Actually, at the moment it's both -- and more. Some insurers are leaving the state, others are hoisting premiums and some are pushing deductibles to levels that could themselves prove devastating if a business gets damaged.

And many business owners worry time is short, the efforts are fledgling -- as the most active period of the hurricane season looms.

Secure Wrap founder Radames Villalon is an example. The Miami firm, which provides baggage-wrapping services at airports, saw windstorm deductibles rise from $61,000 last year to a whopping $1.5 million this year.

''I already told them, I'm not going to take this policy,'' Villalon said.


But that, in turn, could put him into hot water with his bank, which requires adequate insurance on his mortgage and line of credit.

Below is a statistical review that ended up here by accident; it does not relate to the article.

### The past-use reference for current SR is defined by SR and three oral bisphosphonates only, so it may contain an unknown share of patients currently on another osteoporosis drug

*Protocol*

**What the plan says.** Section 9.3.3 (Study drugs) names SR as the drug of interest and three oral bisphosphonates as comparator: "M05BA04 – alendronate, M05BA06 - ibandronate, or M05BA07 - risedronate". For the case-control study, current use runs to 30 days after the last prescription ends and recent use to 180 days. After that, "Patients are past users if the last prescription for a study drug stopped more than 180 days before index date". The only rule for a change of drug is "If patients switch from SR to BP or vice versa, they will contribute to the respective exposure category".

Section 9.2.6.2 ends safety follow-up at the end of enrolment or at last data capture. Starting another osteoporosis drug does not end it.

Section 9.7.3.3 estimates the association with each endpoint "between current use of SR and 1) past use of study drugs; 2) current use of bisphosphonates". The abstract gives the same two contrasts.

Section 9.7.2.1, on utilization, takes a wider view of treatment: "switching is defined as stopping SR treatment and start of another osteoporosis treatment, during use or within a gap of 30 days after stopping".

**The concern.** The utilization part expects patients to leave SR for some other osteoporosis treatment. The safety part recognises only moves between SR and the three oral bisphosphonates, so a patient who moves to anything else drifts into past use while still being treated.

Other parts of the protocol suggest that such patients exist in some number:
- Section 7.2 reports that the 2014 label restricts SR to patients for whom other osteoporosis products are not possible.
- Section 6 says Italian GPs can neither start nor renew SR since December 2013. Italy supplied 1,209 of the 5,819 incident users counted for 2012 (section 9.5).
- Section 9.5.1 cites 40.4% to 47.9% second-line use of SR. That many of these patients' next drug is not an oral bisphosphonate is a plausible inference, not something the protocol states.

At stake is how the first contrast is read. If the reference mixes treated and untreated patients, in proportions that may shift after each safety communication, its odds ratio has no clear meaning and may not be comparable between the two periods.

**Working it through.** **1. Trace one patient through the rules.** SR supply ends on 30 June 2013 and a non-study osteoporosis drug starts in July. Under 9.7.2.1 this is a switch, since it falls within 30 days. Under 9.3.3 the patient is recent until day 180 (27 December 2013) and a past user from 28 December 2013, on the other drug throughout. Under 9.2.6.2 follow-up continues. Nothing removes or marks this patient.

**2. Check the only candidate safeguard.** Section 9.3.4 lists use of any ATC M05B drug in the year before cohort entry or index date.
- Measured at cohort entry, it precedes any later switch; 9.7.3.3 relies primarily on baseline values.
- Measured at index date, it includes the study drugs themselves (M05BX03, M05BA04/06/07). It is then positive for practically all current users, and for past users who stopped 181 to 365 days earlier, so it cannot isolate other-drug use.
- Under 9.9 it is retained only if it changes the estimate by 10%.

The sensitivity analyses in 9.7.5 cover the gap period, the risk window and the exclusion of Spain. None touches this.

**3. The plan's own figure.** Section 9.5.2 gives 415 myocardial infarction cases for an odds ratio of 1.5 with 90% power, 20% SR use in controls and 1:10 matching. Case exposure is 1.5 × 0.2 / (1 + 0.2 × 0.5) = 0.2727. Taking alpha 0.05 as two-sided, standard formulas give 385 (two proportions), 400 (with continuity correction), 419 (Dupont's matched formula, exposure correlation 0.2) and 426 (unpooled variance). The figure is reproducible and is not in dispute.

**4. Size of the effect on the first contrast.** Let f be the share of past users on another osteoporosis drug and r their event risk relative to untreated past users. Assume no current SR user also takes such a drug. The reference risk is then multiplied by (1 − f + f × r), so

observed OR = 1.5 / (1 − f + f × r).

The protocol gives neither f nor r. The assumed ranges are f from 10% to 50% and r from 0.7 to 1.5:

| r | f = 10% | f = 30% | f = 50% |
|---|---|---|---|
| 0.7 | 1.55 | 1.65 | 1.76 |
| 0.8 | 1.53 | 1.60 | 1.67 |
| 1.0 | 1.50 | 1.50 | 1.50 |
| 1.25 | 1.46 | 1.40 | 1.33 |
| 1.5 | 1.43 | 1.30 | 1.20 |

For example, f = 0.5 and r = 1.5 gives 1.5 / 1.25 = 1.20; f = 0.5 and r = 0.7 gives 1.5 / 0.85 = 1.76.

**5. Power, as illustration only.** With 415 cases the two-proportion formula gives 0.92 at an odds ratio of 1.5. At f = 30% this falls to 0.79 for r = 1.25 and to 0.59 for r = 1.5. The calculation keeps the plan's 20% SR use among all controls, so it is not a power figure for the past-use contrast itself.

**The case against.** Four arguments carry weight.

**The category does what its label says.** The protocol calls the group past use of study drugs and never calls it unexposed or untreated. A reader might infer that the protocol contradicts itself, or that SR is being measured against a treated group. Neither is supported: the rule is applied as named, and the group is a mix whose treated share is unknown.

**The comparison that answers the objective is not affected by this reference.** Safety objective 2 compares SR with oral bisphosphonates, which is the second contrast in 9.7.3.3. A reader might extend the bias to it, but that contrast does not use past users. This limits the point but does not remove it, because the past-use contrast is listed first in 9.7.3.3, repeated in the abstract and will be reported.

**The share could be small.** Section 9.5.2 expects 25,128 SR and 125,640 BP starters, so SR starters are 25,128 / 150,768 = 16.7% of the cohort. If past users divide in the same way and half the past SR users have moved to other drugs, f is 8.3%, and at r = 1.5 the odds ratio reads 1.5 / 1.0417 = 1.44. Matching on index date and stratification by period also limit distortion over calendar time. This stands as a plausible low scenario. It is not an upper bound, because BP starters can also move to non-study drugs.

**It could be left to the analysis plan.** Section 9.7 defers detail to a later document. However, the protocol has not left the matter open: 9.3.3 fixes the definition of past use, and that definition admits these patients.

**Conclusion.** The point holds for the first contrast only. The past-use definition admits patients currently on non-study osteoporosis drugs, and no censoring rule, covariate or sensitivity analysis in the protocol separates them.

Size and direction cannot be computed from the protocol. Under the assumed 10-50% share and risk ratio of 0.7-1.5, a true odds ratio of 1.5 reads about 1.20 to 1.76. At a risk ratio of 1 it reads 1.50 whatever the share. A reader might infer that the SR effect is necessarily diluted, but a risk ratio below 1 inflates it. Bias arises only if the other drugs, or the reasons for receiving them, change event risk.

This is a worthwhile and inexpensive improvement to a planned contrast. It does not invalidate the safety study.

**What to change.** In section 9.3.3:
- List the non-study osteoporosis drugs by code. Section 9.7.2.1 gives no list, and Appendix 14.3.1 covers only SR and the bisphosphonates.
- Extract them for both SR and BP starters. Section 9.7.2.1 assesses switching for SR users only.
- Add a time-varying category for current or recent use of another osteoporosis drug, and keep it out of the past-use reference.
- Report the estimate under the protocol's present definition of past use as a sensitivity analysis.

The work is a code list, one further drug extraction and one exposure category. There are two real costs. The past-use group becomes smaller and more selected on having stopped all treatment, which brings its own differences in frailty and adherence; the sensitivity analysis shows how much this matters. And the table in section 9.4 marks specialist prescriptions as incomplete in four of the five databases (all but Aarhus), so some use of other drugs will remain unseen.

''I called the bank and told them they have to do something,'' Villalon said. But he is growing weary of dealing with it, and notes there's no compelling reason why he must remain in an increasingly costly South Florida.

''I can do my business from anywhere,'' he said.

So can Ted Platon, owner of EuroKitchen in West Miami-Dade. His insurance rose five-fold, but his bank threatened to close his line of credit if he didn't buy it.

Because his prices are locked in by long-term contracts -- EuroKitchen outfits the kitchens in luxury high-rise condos nationally -- he can't pass on the higher costs.

So he will expand staff at existing operations in Las Vegas, New York and Washington, D.C. ''Those are jobs I won't be adding in South Florida,'' Platon said.

Others say commercial real estate -- one of the key components of the South Florida economy -- is being undercut by a lack of insurance.

Recently, Ernesto Casal, a principal in Miami's Capital Commercial Group, had a $6 million warehouse deal fall through over insurance. The buyers' windstorm premiums had been expected to be about $50,000. They came in between $150,000 and $200,000.

''Insurance has always been a last-minute thing that came at the end of the equation,'' Casal said. ``It wasn't something that we truly worried about.''

To be sure, businesses had their windstorm problems going into this season.